Catholic tradition tells us that the name of Michael is the war cry of the powers of heaven against the armies of Satan. Should this not also be our cry in the times of our struggles? That we might be like God? Not that we might replace God, or that we might be able to muscle through and come out victorious. No, we, who are imperfect, are not called to make ourselves perfect in spiritual things, but rather to work to put ourselves in the hands of God, to allow ourselves to be molded by Him. We are called to diligently come to prayer, but not dictate the outcome of that effort.

St. Paul puts this incredibly well in his letter to the Philippians. He writes:

I want to know Christ—yes, to know the power of his resurrection and participation in his sufferings, becoming like him in his death, and so, somehow, attaining to the resurrection from the dead.

Not that I have already obtained all this, or have already arrived at my goal, but I press on to take hold of that for which Christ Jesus took hold of me. Brothers and sisters, I do not consider myself yet to have taken hold of it. But one thing I do: Forgetting what is behind and straining toward what is ahead, I press on toward the goal to win the prize for which God has called me heavenward in Christ Jesus. (Philippians 3:10-14)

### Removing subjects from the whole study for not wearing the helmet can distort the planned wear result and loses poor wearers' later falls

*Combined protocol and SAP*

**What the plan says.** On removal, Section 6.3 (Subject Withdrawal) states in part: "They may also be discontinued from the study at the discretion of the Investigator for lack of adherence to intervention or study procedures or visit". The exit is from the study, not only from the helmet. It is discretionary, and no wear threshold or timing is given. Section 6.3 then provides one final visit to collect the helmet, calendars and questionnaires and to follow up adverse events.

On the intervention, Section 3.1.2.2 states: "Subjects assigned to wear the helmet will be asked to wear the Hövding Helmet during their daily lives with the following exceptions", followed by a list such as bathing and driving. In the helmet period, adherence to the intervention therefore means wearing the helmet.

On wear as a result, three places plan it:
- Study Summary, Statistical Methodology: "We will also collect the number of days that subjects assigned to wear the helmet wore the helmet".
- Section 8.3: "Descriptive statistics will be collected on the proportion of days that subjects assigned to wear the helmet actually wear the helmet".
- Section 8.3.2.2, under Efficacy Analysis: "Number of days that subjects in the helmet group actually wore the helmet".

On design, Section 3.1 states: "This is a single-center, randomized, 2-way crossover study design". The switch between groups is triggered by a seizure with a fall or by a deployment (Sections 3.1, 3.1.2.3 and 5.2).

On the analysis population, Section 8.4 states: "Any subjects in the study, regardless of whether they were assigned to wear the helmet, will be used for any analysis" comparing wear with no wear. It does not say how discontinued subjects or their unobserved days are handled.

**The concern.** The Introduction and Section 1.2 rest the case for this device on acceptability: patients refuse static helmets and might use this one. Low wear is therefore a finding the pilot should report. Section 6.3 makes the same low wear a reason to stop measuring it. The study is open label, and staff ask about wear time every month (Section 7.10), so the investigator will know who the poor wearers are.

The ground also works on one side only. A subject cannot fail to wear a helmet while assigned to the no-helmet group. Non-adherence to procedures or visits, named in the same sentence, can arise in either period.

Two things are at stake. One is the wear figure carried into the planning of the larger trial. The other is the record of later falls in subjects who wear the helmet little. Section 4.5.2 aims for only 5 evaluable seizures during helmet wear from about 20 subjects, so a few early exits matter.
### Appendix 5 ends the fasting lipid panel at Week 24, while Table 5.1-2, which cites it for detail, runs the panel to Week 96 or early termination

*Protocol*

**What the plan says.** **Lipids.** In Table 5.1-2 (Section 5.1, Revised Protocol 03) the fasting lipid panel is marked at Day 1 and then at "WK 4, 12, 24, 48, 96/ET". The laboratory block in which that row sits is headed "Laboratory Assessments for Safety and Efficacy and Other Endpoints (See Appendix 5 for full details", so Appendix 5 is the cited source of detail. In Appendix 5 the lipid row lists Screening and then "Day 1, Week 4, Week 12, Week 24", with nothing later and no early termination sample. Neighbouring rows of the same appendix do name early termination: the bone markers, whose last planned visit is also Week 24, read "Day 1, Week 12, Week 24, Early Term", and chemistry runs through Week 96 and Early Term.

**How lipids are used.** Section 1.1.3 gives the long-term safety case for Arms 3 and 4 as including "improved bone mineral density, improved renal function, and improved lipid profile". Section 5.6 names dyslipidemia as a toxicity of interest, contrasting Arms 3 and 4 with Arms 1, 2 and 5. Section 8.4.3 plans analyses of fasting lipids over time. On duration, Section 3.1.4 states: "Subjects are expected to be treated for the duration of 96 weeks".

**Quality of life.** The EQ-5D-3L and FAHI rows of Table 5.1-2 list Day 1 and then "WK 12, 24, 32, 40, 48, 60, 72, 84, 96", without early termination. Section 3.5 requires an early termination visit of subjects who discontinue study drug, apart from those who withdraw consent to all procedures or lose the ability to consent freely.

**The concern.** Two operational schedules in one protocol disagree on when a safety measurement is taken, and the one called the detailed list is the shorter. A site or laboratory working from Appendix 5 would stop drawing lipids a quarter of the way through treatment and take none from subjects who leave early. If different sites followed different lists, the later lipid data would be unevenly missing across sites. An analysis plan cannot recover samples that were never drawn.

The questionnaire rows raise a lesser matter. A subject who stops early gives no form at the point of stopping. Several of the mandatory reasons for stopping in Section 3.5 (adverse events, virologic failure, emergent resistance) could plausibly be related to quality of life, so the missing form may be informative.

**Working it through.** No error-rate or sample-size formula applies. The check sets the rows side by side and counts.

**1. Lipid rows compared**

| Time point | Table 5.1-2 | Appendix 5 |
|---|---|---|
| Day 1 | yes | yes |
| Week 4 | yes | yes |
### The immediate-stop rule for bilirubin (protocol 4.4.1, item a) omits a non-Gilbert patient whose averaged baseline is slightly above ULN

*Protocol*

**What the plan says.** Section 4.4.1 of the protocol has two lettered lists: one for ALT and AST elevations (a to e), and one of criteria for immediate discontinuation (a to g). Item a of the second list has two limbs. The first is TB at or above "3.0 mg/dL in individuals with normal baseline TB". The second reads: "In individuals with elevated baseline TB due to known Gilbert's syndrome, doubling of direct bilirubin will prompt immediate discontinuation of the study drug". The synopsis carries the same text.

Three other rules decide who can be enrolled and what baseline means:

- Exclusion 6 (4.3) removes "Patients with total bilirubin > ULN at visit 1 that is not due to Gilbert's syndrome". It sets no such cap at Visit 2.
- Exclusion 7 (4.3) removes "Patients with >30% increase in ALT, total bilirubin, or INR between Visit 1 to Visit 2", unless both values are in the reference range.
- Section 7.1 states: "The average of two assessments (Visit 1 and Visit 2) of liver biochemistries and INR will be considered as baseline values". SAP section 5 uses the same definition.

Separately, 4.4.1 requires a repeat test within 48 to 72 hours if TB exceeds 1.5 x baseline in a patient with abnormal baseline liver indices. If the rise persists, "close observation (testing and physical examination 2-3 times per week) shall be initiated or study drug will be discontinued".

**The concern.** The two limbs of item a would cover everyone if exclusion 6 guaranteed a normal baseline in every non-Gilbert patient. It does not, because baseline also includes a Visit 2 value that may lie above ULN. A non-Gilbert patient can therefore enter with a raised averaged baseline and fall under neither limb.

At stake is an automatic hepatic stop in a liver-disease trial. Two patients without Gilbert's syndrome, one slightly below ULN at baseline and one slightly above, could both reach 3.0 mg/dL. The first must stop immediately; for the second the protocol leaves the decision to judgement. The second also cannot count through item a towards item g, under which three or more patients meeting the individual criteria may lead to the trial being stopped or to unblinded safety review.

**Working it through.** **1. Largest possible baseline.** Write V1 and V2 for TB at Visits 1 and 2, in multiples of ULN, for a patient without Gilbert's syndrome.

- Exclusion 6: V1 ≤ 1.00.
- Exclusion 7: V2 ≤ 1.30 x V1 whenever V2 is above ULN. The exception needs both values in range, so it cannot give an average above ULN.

Of course, we should diligently work to not sin, to take up our cross, to build our prayer life, to discerned the Lord’s will for our lives, and walk where he leads us, that is, to build intimacy with our Lord. But it is important to remember: we are not yet who we are made to be. We have models like Paul and protectors like St. Michael to help along this spiritual journey, as we experience metanoia, joining ourselves to Christ and living out of our baptisms. 

Remember: prayer and fasting is the means by which we are made holy. Take up the battle as Michael does. But know, the Lord is making you to be a Saint, even though you are not there yet. Be faithful, and abide in the Lord.

Let us pray.

Saint Michael the Archangel, defend us in battle. Be our protection against the wickedness and snares of the devil; May God rebuke him, we humbly pray; And do thou, O Prince of the Heavenly Host, by the power of God, thrust into hell Satan and all evil spirits who wander through the world for the ruin of souls.

Joshua Terpstra is a sacred artist at Ars Sacra. This commissioned piece by Joshua is exclusively for sale at the Exodus Freedom Store.